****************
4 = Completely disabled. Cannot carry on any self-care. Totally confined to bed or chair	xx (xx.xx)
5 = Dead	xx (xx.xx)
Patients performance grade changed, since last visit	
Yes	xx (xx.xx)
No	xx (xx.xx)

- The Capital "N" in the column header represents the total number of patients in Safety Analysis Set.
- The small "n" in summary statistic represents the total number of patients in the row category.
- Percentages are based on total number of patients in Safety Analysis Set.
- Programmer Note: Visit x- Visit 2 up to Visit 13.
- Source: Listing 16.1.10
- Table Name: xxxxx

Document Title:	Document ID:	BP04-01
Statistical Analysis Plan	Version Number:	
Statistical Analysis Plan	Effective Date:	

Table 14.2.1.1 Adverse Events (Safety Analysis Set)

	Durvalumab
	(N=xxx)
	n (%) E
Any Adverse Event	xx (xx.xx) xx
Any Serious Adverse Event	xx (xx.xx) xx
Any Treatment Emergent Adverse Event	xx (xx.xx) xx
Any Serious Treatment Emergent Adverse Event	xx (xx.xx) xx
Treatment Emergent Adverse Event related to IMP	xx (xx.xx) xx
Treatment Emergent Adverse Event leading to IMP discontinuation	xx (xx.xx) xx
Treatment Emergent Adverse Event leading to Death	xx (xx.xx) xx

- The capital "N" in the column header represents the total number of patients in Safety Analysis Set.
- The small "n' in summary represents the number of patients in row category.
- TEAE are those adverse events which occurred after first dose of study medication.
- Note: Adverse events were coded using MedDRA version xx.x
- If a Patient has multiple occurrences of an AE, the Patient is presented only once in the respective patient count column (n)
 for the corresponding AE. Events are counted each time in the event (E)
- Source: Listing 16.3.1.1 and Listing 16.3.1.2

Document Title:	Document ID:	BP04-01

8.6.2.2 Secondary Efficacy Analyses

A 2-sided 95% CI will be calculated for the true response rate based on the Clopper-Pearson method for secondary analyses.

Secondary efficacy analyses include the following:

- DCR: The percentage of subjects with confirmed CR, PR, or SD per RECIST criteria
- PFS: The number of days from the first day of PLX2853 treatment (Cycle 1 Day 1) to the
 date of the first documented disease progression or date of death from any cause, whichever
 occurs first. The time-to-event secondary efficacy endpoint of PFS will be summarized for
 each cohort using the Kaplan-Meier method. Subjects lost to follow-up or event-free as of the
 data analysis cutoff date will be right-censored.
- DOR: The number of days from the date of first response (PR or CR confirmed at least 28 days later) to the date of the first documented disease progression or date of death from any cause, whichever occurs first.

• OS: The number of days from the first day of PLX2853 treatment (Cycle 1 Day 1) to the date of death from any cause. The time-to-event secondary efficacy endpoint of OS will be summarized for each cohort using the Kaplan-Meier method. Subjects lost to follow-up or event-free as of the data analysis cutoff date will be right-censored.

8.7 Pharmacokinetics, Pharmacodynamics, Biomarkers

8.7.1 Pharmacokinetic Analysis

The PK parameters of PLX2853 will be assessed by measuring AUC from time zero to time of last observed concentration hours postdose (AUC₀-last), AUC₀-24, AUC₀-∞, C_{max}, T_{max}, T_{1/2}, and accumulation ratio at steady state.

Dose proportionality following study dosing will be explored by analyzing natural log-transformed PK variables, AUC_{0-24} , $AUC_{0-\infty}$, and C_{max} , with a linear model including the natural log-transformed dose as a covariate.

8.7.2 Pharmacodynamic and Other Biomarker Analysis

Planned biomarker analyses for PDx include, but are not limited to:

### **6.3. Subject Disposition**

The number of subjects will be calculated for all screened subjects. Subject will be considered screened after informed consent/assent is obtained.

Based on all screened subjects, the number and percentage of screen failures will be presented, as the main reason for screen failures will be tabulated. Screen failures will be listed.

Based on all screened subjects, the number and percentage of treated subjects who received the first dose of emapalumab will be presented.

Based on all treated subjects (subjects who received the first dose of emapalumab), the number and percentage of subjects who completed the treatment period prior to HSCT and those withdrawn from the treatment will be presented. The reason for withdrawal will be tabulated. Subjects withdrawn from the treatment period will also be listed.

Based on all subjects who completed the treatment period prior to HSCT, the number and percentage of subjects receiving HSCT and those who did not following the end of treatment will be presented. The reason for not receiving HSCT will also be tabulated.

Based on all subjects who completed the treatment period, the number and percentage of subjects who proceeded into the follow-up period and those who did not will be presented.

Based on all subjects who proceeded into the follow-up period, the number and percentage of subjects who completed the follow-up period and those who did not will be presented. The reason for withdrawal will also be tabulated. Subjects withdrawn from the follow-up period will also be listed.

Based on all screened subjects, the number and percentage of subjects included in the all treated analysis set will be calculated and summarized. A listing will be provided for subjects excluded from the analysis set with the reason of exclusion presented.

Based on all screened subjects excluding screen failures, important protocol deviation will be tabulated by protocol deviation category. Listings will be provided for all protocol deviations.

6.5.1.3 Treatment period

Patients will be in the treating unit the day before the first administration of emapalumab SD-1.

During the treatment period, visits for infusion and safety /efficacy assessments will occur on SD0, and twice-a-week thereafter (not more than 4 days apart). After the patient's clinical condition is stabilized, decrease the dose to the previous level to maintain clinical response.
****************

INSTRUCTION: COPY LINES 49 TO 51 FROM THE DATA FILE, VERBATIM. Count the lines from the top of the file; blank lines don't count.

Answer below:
8.7.2 Pharmacodynamic and Other Biomarker Analysis

Planned biomarker analyses for PDx include, but are not limited to:

### **6.3. Subject Disposition**